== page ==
The Italian American Veterans Museum features a wealth of side exhibits that span World War I to the present and cover a wide range of military topics. Here is a small sample of our diverse offerings:
The Great War
Though there are no official figures regarding the national origins of the Americans who served during the First World War, according to George Creel, who was in charge of propaganda during the conflict, “The Italians in the United States are about 4 percent of the whole population, but the list of casualties show a full 10 percent of Italian names.” More than 400,000 served in the Army alone.
Many Italian immigrants to America at the time saw military service as a fast track to citizenship, choosing to risk life and limb to secure their status in their new homeland. Tito Basile was an artilleryman in the Italian army before coming to America, choosing to stay and fight with the Yanks when the war arose.
Women at War
The main venues for military service for women back then were the Women’s Army Corps (the WACs), Navy’s Women Accepted for Volunteer Emergency Service (the WAVEs), Army and Navy nurses, Women Marines and Women Coast Guards.
Mary LaMarte Del Giudice (left) served as a staff sergeant in the Women Marines, Madeline Palucci (center) served as a staff sergeant in the Women’s Army Corps, and Violet Savocchia (right) joined the Army Nurse Corps.
On a Wing and a Prayer
The United States Army Air Forces was the military aviation arm of the United States of America during and immediately after World War II. The direct precursor of the United States Air Force, its peak size was more than 2.4 million men and women in service and nearly 80,000 aircraft in 1944, with 783 domestic bases in December 1943.
Larry Battisti served as a sergeant in the Army Air Corps, flying 35 missions out of Glatton Air Base in England. On Nov. 2, 1944, Battisti served as a waist gunner in one of the greatest air battles ever to take place over Europe, downing two German fighters during fierce aerial combat.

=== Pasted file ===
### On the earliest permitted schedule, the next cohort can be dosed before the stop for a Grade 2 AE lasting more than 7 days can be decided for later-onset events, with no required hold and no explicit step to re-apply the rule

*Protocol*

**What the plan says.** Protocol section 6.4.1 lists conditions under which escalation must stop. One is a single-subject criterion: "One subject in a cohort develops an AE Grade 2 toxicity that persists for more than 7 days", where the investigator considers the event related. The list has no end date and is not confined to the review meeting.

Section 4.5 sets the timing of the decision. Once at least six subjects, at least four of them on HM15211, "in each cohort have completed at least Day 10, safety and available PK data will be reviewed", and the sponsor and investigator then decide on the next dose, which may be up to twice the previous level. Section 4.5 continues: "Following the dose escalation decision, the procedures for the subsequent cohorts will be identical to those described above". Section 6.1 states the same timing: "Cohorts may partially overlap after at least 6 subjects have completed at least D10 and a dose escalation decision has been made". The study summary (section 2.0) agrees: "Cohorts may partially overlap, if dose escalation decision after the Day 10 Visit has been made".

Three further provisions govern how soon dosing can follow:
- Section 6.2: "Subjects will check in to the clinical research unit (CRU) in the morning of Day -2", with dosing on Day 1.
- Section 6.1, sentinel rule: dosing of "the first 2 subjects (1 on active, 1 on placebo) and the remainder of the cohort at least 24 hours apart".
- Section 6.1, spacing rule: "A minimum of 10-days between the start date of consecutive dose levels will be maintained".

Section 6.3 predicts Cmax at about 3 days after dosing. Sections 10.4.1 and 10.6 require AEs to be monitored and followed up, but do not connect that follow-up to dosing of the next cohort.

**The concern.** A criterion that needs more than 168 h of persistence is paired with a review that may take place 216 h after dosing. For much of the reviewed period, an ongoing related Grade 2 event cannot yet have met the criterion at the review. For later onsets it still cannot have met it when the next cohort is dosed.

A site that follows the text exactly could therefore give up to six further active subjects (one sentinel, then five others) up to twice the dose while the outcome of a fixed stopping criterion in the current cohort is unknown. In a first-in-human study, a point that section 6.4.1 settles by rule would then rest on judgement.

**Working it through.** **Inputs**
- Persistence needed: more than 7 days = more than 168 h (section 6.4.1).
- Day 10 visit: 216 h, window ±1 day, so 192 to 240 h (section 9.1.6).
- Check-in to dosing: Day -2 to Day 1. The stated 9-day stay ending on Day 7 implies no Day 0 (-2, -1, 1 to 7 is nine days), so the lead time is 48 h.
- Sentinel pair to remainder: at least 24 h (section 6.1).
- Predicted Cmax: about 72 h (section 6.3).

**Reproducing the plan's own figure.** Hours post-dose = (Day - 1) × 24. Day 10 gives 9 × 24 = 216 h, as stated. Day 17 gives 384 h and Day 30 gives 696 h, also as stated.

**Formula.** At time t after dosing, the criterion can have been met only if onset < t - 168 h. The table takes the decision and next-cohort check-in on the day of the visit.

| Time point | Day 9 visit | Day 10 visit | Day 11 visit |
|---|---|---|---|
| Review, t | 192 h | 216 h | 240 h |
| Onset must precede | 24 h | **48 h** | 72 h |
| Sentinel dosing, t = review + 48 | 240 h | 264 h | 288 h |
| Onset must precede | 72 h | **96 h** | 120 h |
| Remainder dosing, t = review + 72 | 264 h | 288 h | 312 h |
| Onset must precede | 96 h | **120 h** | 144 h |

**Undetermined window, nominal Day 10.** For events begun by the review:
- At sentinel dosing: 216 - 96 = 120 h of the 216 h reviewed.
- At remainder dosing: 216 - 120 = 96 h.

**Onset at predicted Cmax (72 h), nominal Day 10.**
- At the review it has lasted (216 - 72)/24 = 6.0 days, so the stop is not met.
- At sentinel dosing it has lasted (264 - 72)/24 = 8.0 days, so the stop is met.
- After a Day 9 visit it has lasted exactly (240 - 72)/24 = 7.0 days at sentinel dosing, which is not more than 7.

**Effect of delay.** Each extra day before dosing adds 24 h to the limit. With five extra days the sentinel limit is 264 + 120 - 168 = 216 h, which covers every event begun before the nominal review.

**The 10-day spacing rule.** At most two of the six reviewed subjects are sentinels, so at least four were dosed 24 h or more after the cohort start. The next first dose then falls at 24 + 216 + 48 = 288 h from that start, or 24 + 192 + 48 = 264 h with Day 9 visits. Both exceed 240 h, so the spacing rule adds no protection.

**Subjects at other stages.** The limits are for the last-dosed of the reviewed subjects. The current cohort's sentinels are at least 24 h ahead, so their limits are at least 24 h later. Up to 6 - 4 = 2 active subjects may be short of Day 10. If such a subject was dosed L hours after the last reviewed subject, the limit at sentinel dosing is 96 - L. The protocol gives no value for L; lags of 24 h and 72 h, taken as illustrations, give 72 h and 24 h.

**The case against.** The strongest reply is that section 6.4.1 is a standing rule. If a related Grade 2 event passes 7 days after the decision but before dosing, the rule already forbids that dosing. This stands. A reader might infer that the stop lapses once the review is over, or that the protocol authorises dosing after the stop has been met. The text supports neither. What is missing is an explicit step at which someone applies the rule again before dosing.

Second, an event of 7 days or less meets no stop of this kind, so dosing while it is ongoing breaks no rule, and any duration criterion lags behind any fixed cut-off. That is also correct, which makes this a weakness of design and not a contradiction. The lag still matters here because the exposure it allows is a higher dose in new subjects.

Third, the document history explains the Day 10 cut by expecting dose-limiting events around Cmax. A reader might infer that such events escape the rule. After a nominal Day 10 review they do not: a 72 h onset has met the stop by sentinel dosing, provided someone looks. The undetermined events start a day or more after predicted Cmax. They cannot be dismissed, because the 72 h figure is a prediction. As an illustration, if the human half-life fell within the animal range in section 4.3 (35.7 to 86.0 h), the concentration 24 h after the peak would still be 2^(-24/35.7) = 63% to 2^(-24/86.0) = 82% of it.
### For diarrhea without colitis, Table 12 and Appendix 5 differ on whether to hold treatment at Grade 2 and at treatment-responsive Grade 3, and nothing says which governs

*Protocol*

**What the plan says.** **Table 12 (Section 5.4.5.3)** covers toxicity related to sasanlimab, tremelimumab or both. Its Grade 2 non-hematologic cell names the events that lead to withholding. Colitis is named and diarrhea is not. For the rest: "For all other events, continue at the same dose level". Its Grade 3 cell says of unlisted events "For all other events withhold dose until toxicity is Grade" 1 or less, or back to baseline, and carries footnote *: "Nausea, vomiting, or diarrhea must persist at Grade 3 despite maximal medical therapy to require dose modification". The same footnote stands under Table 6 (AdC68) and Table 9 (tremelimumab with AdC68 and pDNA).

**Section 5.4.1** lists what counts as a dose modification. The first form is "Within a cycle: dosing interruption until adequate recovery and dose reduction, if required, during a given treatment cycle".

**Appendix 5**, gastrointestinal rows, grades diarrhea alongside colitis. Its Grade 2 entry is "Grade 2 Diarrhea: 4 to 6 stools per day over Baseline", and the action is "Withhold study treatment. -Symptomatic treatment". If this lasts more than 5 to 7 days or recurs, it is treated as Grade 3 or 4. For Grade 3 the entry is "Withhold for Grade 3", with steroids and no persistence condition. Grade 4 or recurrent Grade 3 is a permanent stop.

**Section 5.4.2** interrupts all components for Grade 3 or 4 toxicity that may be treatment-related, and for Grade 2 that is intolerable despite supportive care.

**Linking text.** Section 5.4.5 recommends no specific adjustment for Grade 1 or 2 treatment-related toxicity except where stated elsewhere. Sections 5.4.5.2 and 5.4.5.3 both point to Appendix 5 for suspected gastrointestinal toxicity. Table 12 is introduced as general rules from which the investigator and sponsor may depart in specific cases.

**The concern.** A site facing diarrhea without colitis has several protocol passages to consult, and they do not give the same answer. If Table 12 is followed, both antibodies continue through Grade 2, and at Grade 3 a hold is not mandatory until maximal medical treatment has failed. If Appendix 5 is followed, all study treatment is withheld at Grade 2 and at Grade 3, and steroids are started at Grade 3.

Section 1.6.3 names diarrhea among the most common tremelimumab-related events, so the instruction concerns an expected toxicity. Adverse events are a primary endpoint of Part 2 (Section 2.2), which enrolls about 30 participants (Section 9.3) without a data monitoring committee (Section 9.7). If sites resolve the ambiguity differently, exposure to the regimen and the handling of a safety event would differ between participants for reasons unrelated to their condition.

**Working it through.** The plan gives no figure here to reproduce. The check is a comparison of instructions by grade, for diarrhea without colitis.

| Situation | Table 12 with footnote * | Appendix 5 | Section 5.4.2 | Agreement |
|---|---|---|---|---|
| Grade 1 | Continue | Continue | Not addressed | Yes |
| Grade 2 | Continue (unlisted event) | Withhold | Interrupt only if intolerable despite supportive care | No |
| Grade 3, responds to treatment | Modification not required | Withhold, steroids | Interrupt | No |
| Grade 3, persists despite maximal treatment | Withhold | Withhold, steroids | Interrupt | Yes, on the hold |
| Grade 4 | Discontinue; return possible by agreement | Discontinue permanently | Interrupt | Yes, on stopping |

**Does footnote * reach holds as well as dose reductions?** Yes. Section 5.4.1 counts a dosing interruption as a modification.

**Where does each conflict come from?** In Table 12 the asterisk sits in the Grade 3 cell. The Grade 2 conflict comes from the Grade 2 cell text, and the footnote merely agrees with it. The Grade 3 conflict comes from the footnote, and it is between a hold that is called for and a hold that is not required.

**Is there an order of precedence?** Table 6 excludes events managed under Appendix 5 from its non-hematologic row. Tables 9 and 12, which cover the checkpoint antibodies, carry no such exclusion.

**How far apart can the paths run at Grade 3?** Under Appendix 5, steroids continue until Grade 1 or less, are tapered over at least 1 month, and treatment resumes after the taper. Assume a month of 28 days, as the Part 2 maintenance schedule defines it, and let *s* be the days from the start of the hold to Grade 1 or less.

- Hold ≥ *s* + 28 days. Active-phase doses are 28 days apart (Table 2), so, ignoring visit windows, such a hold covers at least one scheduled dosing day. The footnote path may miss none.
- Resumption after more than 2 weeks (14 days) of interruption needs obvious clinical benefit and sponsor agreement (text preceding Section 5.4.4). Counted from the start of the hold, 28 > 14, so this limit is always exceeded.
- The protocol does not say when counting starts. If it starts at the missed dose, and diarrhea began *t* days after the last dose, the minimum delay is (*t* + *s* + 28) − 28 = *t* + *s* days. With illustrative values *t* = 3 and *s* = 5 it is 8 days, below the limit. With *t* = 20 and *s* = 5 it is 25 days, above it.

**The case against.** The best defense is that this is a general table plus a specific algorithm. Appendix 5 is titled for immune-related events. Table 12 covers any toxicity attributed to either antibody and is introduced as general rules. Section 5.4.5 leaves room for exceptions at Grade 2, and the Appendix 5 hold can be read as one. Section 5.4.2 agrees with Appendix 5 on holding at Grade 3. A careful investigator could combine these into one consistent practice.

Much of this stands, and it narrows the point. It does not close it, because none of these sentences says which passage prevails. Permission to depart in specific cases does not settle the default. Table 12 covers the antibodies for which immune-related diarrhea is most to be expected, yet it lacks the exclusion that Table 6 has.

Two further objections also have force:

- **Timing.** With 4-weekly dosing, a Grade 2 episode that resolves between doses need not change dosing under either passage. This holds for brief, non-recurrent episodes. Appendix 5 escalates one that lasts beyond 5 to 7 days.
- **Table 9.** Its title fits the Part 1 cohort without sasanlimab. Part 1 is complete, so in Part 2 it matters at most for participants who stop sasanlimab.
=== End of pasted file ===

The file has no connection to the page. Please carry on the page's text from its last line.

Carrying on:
Leading the Charge
The 3rd Armored Division was nicknamed the “Spearhead” because it led the U.S. Army’s advance across Europe. At the tip of the Spearhead was the 83rd Armored Recon Battalion. Sergeant Lawrence Maffia was a member of that battalion.
In less than a year, they drove relentlessly across Europe. Along the way members of the battalion earned five battle stars and suffered greater than 100 percent casualties, with the dead and wounded being replaced by fresh troops. Among those casualties was Maffia.
A crew member and radio operator in an M-6 armored scout car, he made it all the way to Wolfen, Germany, when he was struck by German artillery fire. He survived lived to the ripe old age of 91, carrying shrapnel from that exploding shell in him to his grave.
The Paper Trail
If you piled high all of the ships, planes, guns, equipment, ammunition and other materiel produced during wartime, then assembled right next to it the mountain of paperwork that was generated, it’s hard to say which would reach closer to heaven.
From the moment you enter the military to the moment you’re discharged and beyond, a trail of paper follows you wherever you go. Mario Avignone should know. As a company clerk for the U.S. Army Air Forces during World War II, he generated more than his share. He also hung on to quite a bit of it along the way.
Avignone was so familiar with the various document formats that he was able to create a birth announcement for his son that was a dead ringer for a military extract. When you visit our museum, we invite you to find that odd bit of unofficial memorabilia in the exhibit to your left as you enter the door.
Badges of Courage
U.S. service men and women have worn patches on their uniforms since the Civil War. There are literally thousands of them from all branches of the Armed Forces, and their bright colors and rich histories have made them collector’s items for generations.
Patches are used to identify the rank, skill or unit of the wearer, and their designs have changed with the times. In the 1960s, the Army began using subdued colors to better camouflage the soldiers fighting in the jungles of Vietnam. And in the 1990s, patches in the desert colors of brown and tan began to appear.
The magnificent collection of 1,200 patches that adorns the windows of the museum was generously donated by Charles “Bud” Manes, national chaplain of the Italian American War Veterans.
The Art of War
The steel sculpture was donated by Bill & Greg Frabotta. A Chicago-born Vietnam veteran who now lives in Oklahoma, Bill creates art to help heal the psychological and physical wounds of war. His work focuses on how something that comes from the earth and from God can cause both destruction and good.
“Much of my work for the National Vietnam Veterans Art Museum has revolved around steel as a source of death and destruction, but with this sculpture I said to my brother, ‘Let’s look at the more positive side of what comes out of the ground. Let’s make an artifact that inspires prayer and makes us think of something besides war.’”